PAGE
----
Mostly True: By Bill Daniel, 168 pgs. By Steve Hart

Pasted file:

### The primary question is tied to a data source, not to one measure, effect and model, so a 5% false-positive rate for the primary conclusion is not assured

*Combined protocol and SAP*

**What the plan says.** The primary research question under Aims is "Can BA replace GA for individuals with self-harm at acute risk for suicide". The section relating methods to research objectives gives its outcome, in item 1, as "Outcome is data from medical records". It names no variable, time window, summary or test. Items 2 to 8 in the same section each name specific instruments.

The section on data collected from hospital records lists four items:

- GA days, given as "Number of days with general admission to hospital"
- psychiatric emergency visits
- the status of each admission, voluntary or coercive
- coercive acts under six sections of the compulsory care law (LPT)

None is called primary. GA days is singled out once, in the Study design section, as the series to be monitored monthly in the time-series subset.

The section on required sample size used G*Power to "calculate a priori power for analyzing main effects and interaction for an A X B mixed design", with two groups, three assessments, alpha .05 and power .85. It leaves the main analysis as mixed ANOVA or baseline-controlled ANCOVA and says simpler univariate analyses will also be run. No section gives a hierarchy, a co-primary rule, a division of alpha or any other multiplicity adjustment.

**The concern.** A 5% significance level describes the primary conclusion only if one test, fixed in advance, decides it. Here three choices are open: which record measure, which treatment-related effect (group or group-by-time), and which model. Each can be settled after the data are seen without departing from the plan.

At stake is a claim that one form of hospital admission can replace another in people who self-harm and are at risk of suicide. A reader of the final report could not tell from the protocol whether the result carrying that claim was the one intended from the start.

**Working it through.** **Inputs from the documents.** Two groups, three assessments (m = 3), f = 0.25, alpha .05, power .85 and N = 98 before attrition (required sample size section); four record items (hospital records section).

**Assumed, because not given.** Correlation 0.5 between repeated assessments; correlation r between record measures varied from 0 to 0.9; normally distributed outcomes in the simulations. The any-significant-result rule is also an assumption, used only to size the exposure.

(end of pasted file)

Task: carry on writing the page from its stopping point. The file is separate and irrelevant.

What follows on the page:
I spray painted my first train in 1983. I tried to do Black Flag’s “Four bars,” but they ended up looking like four non-descript lines. My other attempt at train graffiti was an attempt to spray paint an anarchy symbol and a peace symbol. The peace symbol, I later realized, was in fact a Mercedes logo. Later on, while I was living in Berkeley, my friends and I would hop on the slow-moving trains and ride to Gilman Street. Until one night, when my friend fell and lost his foot. My affair with trains was officially over. I met a punk guy in Maui a few years back and he told me how he and his friends rode trains all over the country, going from town to town—punk festival to New Orleans—so, apparently, train-hopping is something that people do. In Mostly True, hobo train-riding graffiti legends Bozo Texino and Herby are featured. Many of their chalk drawings on a variety of trains are depicted in detailed photos. Many of the train graffiti-ists describe their art as an addiction of sorts, something they are compelled to do. If you’re looking for a window into train and graffiti culture, this seems like a great place to start. –Steve Hart (Microcosm, 636 SE 11th Ave., Portland, OR 97214)